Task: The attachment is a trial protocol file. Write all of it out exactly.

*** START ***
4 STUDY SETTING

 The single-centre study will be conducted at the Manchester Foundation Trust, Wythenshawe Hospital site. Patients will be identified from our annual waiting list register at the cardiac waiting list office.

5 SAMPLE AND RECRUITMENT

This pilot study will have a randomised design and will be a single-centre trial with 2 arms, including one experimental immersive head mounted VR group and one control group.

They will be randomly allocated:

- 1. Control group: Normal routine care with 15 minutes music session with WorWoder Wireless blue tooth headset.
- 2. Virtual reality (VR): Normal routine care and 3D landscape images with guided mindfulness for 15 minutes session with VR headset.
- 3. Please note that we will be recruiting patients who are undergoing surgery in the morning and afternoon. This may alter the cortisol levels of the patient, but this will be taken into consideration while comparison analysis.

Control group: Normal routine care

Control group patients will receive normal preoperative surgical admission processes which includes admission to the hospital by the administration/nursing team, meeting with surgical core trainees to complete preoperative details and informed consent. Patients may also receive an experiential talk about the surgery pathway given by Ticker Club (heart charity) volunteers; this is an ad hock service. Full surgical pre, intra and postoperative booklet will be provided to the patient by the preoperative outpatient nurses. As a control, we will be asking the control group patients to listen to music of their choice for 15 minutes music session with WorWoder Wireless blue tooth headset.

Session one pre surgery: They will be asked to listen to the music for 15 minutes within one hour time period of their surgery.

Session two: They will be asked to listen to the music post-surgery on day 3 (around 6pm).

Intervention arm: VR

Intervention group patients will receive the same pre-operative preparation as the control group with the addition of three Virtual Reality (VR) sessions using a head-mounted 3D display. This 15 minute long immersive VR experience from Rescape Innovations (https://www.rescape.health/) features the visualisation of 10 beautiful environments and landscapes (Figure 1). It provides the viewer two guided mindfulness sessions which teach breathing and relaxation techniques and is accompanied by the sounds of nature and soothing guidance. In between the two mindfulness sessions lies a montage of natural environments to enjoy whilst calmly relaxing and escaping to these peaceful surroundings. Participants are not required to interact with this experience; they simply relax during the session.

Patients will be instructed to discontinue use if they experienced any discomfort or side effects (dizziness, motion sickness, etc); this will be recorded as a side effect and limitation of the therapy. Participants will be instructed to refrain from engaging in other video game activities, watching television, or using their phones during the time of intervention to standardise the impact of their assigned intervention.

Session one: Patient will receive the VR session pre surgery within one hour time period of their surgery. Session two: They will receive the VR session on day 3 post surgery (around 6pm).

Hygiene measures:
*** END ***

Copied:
4 STUDY SETTING

 The single-centre study will be conducted at the Manchester Foundation Trust, Wythenshawe Hospital site. Patients will be identified from our annual waiting list register at the cardiac waiting list office.

5 SAMPLE AND RECRUITMENT

This pilot study will have a randomised design and will be a single-centre trial with 2 arms, including one experimental immersive head mounted VR group and one control group.

They will be randomly allocated:

- 1. Control group: Normal routine care with 15 minutes music session with WorWoder Wireless blue tooth headset.
- 2. Virtual reality (VR): Normal routine care and 3D landscape images with guided mindfulness for 15 minutes session with VR headset.
- 3. Please note that we will be recruiting patients who are undergoing surgery in the morning and afternoon. This may alter the cortisol levels of the patient, but this will be taken into consideration while comparison analysis.

Control group: Normal routine care

Control group patients will receive normal preoperative surgical admission processes which includes admission to the hospital by the administration/nursing team, meeting with surgical core trainees to complete preoperative details and informed consent. Patients may also receive an experiential talk about the surgery pathway given by Ticker Club (heart charity) volunteers; this is an ad hock service. Full surgical pre, intra and postoperative booklet will be provided to the patient by the preoperative outpatient nurses. As a control, we will be asking the control group patients to listen to music of their choice for 15 minutes music session with WorWoder Wireless blue tooth headset.

Session one pre surgery: They will be asked to listen to the music for 15 minutes within one hour time period of their surgery.

Session two: They will be asked to listen to the music post-surgery on day 3 (around 6pm).

Intervention arm: VR

Intervention group patients will receive the same pre-operative preparation as the control group with the addition of three Virtual Reality (VR) sessions using a head-mounted 3D display. This 15 minute long immersive VR experience from Rescape Innovations (https://www.rescape.health/) features the visualisation of 10 beautiful environments and landscapes (Figure 1). It provides the viewer two guided mindfulness sessions which teach breathing and relaxation techniques and is accompanied by the sounds of nature and soothing guidance. In between the two mindfulness sessions lies a montage of natural environments to enjoy whilst calmly relaxing and escaping to these peaceful surroundings. Participants are not required to interact with this experience; they simply relax during the session.

Patients will be instructed to discontinue use if they experienced any discomfort or side effects (dizziness, motion sickness, etc); this will be recorded as a side effect and limitation of the therapy. Participants will be instructed to refrain from engaging in other video game activities, watching television, or using their phones during the time of intervention to standardise the impact of their assigned intervention.

Session one: Patient will receive the VR session pre surgery within one hour time period of their surgery. Session two: They will receive the VR session on day 3 post surgery (around 6pm).

Hygiene measures: